This article was written exclusively for Investing.com
- Not a question of if, but when the correction would occur
- Picking tops and bottoms in any market is a fool’s game
- Trade with the trends; they are your only friend as sentiment rules
- Bitcoin and Ethereum have the critical mass traders require
- Respect sentiment without sentimental emotions
CME closed 2020 at $29,220 per token. At the $33,500 level at the end of last week, delivered a 14.6% return since the end of last year.
began trading on the CME in early February at $1669.75 per token. At $1941.75 on June 25, they were 16.3% higher over the past five months.
In the interim, Bitcoin traded to over $65,500 and to above $4,400 per token. The current prices are looking mighty good compared to where they were at the end of last year, but don’t tell that to anyone who decided to pile into the leading cryptocurrencies near the highs.
Parabolic market moves are like shooting stars. When gravity hits a parabolic market, the result is often price carnage. Everyone loves a bull market, which tends to become magnetic. Like a game of musical chairs, when the music suddenly stopped in April and May, the latecomers were left without chairs, holding Bitcoin and Ethereum long positions with massive losses.
While the decline has shaken the confidence of market participants, it has only made the diehard devotees more excited. Lower prices offer an opportunity to load up and buy more tokens.
The degree of reward is always a function of risk in any market. The highly volatile cryptocurrency asset class has plenty of reward potential but carries a commensurate risk level.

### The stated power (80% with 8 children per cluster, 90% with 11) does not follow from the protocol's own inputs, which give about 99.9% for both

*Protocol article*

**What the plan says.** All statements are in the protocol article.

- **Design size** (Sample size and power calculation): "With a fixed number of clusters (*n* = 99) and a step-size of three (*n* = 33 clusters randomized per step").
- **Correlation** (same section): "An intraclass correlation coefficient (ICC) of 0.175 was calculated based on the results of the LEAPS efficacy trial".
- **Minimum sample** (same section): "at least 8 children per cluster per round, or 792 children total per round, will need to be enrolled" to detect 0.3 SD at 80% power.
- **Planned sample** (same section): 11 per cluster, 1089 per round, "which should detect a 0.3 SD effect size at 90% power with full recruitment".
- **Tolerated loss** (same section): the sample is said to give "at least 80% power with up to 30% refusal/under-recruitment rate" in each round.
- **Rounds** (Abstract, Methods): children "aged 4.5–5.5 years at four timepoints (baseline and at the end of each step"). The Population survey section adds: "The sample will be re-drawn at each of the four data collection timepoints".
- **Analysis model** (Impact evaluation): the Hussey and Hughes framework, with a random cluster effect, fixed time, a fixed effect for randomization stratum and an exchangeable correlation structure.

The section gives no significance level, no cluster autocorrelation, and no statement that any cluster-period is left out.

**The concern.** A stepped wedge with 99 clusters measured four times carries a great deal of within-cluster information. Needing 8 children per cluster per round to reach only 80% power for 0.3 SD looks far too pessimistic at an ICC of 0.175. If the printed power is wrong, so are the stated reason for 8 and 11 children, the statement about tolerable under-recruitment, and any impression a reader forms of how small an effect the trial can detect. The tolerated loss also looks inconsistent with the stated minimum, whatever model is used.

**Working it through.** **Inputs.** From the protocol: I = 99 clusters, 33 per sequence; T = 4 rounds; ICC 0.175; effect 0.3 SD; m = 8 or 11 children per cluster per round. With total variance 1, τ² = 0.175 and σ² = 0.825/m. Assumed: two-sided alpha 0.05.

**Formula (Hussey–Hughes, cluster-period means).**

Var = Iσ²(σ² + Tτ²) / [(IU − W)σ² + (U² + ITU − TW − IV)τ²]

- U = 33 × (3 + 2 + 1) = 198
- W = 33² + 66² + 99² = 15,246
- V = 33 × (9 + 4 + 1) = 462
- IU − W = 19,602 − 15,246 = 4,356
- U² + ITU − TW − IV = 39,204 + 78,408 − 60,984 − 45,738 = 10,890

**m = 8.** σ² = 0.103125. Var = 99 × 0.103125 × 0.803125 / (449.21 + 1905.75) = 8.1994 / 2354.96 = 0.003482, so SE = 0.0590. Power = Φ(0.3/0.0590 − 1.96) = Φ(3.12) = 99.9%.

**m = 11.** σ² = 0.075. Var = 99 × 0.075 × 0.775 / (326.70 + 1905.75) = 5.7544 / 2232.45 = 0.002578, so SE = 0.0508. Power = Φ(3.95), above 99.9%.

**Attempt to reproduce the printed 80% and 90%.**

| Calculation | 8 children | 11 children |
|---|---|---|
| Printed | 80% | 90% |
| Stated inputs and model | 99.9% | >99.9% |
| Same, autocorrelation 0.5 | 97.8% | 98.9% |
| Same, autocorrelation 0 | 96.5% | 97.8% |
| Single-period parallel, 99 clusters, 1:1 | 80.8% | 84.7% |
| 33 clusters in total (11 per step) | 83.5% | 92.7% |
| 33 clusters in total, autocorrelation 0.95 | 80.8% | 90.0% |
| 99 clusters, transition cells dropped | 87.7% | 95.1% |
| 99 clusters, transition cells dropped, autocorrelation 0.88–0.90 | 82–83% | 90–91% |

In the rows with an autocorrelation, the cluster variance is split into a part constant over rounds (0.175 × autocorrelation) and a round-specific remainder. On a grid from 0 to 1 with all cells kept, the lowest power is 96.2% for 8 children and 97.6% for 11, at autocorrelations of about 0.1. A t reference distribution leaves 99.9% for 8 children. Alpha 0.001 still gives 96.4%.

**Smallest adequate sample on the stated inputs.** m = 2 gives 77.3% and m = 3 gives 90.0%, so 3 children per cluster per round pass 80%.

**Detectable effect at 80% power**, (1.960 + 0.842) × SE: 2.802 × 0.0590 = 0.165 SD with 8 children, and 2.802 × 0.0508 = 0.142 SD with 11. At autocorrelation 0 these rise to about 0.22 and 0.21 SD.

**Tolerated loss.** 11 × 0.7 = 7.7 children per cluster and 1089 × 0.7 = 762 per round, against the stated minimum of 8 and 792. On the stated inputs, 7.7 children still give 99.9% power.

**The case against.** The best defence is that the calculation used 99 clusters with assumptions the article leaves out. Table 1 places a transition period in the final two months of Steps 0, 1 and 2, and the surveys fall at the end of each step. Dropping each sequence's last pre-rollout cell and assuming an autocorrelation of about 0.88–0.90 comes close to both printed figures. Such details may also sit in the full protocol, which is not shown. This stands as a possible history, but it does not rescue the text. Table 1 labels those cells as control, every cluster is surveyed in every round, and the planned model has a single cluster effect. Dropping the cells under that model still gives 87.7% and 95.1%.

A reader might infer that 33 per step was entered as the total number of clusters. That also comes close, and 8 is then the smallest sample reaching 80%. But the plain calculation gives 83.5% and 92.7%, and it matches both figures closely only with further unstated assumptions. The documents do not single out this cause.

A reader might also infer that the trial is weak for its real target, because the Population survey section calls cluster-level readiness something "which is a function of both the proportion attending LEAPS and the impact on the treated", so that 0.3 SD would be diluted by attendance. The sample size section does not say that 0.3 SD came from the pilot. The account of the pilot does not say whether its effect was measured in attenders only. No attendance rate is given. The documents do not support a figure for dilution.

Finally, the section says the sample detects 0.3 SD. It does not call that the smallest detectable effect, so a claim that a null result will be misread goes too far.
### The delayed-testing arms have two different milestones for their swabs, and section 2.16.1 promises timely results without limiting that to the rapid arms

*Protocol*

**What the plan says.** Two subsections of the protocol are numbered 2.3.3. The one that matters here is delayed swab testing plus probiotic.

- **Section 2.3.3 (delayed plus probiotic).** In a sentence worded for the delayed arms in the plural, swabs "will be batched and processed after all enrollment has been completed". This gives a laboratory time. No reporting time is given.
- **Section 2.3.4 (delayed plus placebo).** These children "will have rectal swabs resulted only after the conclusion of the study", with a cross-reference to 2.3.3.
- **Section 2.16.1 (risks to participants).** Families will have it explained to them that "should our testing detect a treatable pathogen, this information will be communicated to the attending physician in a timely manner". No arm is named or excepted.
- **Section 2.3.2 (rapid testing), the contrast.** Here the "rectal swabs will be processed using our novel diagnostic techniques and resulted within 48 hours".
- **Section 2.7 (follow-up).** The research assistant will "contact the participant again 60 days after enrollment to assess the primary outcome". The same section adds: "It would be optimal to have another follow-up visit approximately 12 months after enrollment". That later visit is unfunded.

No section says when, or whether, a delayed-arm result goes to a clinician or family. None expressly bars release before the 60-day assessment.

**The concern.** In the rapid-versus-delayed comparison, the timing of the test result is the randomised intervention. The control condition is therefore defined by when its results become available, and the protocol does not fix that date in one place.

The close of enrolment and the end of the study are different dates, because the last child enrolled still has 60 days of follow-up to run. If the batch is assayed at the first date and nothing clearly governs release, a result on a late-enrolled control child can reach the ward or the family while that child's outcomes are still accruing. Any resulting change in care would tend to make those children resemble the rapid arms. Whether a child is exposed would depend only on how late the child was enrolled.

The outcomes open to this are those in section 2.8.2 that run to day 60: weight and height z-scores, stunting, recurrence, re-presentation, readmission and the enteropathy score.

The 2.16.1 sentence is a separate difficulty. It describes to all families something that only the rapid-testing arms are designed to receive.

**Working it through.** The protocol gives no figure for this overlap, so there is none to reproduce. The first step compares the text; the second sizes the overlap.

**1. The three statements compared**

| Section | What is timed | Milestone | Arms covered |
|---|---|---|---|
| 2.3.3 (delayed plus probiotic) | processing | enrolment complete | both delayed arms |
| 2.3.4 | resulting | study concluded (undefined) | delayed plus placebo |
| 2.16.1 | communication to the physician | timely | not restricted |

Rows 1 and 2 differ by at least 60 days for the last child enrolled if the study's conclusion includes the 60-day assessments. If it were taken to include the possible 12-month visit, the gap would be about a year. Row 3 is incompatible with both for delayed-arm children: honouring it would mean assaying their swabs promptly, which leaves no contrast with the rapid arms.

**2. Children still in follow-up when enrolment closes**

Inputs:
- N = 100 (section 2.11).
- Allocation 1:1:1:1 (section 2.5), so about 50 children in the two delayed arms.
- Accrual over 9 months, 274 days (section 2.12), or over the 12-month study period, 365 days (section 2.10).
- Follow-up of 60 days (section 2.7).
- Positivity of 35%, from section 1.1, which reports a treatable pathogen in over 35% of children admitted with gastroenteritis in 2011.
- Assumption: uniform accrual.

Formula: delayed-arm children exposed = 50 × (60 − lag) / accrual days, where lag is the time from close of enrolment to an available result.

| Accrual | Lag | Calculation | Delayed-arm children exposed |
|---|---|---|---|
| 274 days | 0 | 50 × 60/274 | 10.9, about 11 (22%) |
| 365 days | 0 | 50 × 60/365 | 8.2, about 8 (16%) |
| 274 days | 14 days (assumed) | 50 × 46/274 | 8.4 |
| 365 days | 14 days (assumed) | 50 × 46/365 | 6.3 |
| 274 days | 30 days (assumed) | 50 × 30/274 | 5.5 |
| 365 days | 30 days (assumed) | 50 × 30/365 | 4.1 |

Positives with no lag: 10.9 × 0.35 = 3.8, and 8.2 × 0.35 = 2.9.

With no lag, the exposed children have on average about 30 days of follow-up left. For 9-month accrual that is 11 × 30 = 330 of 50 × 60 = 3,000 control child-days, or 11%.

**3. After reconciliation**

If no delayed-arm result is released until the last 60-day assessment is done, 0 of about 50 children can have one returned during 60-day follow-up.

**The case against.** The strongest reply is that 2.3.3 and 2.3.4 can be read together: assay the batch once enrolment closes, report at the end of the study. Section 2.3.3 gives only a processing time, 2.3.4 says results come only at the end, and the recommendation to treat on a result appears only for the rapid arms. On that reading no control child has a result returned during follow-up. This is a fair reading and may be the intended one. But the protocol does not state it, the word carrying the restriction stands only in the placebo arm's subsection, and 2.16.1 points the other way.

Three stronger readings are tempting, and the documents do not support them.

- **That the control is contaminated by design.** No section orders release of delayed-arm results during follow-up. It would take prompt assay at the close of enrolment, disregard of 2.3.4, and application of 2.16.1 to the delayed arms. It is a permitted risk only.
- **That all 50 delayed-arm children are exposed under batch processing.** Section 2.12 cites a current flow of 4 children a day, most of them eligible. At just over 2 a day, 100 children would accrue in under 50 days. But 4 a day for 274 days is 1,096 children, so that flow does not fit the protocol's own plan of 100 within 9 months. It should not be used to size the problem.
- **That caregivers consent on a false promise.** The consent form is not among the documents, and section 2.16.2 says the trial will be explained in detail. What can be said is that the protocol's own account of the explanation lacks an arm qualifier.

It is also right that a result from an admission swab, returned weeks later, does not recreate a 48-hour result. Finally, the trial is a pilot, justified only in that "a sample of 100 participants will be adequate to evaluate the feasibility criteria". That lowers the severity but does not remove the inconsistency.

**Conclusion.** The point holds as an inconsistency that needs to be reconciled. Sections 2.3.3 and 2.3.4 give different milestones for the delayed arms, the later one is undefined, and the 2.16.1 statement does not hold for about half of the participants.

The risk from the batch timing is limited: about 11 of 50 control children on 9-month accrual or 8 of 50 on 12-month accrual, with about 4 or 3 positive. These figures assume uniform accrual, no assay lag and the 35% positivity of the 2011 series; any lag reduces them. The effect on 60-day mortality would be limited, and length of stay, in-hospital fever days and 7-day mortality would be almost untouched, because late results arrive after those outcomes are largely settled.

Not a question of if, but when the correction would occur
It is still challenging to imagine that an asset that was going for five cents in 2010 rose to over $65,500 in 2021. I have been involved in markets for over four decades and I never witnessed that type of price appreciation. The only examples from history are from economies that suffered during hyperinflationary periods.
Meanwhile, cryptocurrencies remain an emerging asset class. For many, the attraction appeals to a libertarian ideology that removes the control of the money supply from the hands of governments.
Governments derive power from controlling the purse strings. Cryptocurrencies are a direct challenge to that power, which is a roadblock for future success.
However, with limited supplies fueled by bullish trends, Bitcoin, Ethereum, and the over 10,600 other cryptos reached lofty levels in 2021. While devotees of libertarianism have ideological reasons for holding cryptos, many others became mesmerized by the prospects of turning a small investment into a large fortune.
After all, someone with the foresight to buy $100 of Bitcoin eleven years ago at five cents per token turned that small cash outlay into over $130 million at the April 14 peak. Even though Bitcoin dropped to the $33,000 level as of June 25, the investment was still worth over $66 million.
The price action tells us that cryptocurrencies rose to unsustainable levels.
Picking tops and bottoms in any market is a fool’s game
Bitcoin, Ethereum, and the other cryptocurrencies may be a burgeoning asset class, but they are still asset markets. Ideology and fortune-hunting aside, they move higher when buyers are more aggressive and lower when selling dominates buying.
After four decades in markets, I learned that fundamental supply and demand analysis goes only so far in determining the path of least resistance for asset prices. The market sentiment that creates trends can be a far more powerful indicator of price direction. Therefore, when markets are rallying, they tend to move to levels few analysts expect.
Conversely, when they decline, prices can fall to an illogical, unreasonable, and irrational level. Less liquid markets tend to experience the most dramatic moves as selling can disappear during rallies and buying can evaporate during downside corrections.
Cryptocurrencies have limited supplies, and sentiment tends to focus in one direction, causing extreme moves higher or lower. Picking tops or bottoms during moves becomes an exercise in ego.